Hurricane season in the eastern Pacific begins today.
Tropical cyclones, known as hurricanes in the United States, develop around the globe at different times of the year. In the northeastern Pacific, they tend to form between May 15 and November 30. This early start is related to the basin’s warm sea surface temperatures and relatively low wind shear.
While powerful, these Pacific storms are generally not as familiar to Americans as those that form in the Atlantic. This is because they rarely make landfall in this country. In fact, it has only happened twice. A hurricane slammed San Diego, CA in 1858 and a tropical storm battered Long Beach, CA in 1939. This low rate of occurrence is attributed to the cold water of the California Current that flows south along the west coast. Nonetheless, Pacific hurricanes can still impact the US.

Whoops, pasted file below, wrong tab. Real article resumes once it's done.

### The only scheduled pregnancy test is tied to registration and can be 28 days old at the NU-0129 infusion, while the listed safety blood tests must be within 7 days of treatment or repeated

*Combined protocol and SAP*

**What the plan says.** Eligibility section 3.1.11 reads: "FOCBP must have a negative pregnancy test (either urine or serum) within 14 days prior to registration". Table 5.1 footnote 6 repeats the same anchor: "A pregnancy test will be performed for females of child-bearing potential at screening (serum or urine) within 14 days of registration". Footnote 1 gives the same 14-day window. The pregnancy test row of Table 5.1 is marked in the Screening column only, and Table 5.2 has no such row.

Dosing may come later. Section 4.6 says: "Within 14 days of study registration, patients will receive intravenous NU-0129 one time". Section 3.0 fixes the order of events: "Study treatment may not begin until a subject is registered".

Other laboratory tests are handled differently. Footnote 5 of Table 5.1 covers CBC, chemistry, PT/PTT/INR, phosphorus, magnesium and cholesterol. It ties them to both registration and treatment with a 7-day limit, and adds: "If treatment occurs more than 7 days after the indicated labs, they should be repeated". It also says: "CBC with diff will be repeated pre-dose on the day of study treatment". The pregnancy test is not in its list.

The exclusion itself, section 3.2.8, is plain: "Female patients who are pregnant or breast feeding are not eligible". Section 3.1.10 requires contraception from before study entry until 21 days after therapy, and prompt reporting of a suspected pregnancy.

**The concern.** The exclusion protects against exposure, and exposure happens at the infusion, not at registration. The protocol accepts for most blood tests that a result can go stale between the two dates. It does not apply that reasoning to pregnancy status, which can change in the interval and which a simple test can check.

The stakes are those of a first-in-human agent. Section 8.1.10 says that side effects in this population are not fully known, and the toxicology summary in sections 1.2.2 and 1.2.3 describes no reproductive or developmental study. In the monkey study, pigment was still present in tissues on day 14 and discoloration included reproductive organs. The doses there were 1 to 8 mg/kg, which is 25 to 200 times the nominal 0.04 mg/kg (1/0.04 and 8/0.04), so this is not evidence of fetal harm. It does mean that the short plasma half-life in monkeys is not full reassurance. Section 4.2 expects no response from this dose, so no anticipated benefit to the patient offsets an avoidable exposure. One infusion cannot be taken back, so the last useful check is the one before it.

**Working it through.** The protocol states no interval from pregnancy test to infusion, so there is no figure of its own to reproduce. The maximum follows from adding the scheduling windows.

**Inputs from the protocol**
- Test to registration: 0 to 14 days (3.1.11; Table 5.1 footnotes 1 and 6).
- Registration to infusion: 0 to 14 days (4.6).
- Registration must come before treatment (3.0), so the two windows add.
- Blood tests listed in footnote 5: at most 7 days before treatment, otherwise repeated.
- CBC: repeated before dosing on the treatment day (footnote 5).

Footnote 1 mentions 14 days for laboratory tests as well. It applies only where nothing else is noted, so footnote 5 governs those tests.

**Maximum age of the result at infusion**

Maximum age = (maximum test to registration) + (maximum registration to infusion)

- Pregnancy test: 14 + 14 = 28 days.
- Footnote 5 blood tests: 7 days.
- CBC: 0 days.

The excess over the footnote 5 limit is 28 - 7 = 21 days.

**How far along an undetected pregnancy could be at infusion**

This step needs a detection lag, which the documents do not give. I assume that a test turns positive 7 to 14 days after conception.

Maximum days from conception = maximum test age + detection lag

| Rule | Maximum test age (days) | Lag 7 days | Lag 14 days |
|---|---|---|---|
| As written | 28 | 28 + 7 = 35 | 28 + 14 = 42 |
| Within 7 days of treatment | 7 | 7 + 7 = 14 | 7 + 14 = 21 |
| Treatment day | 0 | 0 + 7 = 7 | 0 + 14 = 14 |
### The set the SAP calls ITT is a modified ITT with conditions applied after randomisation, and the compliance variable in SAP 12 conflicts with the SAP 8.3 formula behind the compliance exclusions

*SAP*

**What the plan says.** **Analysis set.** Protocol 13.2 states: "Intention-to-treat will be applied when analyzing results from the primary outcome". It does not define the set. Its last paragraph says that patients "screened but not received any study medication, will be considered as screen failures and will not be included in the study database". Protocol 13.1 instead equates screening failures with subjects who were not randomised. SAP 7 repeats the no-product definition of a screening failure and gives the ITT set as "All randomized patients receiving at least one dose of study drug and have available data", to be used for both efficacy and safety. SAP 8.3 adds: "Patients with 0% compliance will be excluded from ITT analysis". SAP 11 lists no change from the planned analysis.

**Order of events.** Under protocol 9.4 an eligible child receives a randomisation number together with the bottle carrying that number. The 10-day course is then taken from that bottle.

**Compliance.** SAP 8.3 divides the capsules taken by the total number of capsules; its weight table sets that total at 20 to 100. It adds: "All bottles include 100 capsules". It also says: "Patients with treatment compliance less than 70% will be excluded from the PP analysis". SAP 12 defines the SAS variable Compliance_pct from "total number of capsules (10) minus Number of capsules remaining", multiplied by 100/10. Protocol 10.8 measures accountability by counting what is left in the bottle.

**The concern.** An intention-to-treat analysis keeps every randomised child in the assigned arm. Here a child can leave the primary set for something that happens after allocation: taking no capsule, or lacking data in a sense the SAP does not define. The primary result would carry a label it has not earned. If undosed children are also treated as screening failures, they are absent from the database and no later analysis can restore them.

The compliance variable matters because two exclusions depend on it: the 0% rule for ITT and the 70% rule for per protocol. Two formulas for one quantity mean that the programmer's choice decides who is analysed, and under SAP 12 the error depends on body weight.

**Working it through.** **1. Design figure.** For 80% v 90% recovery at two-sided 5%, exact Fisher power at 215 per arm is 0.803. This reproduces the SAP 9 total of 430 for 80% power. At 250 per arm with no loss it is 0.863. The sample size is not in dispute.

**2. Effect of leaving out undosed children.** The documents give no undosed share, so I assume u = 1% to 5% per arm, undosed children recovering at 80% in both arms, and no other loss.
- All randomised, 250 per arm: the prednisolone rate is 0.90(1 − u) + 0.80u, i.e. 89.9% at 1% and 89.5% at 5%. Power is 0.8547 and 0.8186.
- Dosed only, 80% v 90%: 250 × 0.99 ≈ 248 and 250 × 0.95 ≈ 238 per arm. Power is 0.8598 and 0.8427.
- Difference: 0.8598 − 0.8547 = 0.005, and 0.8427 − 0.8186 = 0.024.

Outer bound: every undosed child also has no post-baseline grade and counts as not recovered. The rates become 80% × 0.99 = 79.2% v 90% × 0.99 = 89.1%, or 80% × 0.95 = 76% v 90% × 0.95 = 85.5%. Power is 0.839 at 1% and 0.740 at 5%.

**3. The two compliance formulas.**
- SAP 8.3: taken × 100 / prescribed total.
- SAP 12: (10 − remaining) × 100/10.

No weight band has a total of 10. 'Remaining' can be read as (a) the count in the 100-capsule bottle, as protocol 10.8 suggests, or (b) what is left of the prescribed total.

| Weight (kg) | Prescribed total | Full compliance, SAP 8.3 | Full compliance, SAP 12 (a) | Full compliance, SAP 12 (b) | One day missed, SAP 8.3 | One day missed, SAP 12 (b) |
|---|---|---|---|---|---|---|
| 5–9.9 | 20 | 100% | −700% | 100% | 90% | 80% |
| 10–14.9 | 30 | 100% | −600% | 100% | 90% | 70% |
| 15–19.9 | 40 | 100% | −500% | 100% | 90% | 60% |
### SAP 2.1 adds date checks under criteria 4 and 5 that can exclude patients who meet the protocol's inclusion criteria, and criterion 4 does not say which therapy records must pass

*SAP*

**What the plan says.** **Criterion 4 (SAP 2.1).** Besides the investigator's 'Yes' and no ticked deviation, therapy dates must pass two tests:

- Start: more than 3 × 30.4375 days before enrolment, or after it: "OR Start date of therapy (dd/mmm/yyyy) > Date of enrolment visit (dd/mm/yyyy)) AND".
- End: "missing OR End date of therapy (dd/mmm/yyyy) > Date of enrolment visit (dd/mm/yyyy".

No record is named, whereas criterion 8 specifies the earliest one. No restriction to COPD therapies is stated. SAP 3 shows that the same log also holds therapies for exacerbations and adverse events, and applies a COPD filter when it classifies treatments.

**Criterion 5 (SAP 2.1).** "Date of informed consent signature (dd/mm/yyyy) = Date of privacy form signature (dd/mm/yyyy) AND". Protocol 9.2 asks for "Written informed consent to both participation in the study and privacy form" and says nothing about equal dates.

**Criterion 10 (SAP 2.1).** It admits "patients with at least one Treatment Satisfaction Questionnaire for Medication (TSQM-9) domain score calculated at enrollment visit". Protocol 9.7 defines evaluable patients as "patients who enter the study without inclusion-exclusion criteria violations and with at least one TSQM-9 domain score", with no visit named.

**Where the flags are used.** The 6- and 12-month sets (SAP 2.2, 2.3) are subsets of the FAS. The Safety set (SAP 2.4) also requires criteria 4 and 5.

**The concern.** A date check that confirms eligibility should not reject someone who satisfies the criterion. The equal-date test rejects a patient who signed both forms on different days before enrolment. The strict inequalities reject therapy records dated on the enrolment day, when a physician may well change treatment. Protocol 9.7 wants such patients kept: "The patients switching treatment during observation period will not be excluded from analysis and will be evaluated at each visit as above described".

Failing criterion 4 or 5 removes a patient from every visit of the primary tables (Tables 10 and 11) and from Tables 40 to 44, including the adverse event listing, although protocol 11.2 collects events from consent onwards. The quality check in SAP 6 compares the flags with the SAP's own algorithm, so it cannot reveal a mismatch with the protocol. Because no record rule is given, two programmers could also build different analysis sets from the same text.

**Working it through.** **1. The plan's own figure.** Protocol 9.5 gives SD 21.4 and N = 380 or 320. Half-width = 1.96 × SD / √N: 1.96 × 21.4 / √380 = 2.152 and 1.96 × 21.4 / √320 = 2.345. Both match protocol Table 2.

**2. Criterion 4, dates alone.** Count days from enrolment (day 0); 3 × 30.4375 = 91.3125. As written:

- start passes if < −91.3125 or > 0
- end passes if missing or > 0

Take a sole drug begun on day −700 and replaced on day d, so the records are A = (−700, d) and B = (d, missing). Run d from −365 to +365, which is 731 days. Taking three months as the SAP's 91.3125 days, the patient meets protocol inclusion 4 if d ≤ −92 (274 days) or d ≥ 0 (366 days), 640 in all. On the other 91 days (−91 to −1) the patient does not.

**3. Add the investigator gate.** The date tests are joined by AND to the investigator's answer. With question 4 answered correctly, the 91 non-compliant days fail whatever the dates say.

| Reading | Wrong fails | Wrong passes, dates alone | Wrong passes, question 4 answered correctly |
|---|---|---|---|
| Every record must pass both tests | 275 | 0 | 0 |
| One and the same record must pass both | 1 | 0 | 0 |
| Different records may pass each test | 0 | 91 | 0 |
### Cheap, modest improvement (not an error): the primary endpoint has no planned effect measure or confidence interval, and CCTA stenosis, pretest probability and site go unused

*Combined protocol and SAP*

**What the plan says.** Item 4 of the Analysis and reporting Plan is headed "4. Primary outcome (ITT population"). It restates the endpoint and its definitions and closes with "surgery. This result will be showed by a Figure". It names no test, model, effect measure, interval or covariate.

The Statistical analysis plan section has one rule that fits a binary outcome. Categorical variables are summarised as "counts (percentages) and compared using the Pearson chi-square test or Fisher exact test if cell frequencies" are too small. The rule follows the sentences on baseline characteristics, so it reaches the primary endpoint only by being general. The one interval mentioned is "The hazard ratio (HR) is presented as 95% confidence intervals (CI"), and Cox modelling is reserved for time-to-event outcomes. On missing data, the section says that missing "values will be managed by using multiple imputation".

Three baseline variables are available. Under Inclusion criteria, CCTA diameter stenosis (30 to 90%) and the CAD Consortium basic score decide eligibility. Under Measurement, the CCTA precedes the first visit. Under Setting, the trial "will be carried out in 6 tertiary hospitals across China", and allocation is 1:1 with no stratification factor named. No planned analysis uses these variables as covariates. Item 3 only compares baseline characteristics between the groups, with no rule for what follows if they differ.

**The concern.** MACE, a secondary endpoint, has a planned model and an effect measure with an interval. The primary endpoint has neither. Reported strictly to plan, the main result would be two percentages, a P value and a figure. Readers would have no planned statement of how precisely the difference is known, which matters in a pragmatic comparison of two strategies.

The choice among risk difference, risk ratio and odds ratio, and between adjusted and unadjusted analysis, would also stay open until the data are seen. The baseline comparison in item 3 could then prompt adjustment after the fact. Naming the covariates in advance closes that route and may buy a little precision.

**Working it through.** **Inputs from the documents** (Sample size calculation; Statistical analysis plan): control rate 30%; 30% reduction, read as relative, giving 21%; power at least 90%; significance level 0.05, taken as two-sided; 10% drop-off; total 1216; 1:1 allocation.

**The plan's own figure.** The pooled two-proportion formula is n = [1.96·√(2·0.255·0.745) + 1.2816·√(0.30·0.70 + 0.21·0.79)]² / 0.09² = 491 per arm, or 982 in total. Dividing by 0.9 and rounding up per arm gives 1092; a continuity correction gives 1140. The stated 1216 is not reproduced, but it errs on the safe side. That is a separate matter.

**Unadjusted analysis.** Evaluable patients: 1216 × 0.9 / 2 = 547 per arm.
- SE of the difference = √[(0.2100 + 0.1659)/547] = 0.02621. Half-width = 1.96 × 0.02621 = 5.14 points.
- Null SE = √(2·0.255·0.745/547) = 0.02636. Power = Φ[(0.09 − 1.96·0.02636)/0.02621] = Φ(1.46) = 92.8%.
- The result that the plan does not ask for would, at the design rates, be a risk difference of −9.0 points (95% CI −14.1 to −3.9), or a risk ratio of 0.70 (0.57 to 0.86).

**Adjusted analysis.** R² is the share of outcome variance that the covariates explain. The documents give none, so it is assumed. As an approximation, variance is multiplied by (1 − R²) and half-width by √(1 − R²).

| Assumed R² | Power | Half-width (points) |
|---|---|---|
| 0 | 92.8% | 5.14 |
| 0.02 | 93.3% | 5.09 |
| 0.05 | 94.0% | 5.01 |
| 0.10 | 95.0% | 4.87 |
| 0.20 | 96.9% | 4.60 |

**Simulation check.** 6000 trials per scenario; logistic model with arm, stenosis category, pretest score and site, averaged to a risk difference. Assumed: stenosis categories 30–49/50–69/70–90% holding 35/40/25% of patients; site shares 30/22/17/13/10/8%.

Developing in the tropics, Pacific storms deteriorate as they travel north to cooler waters and in some cases over the mountains of Mexico. However, their remnants are still laden with moisture when they reach the southwestern US, where they often unleash flooding rains.
East Pacific storms can also cross into the Central Pacific and affect Hawaii. (The dividing line between the two basins is 140°W longitude.) One such storm was Hurricane Iniki in 1992, the worst hurricane in the state’s history. With wind speeds measured up to 145mph, it was rated category-4 on the Saffir-Simpson scale.
This year, the eastern Pacific hurricane season got off to a record early start, with the development of Tropical Storm Adrian on May 9. No other storm in the basin has formed earlier during the satellite era.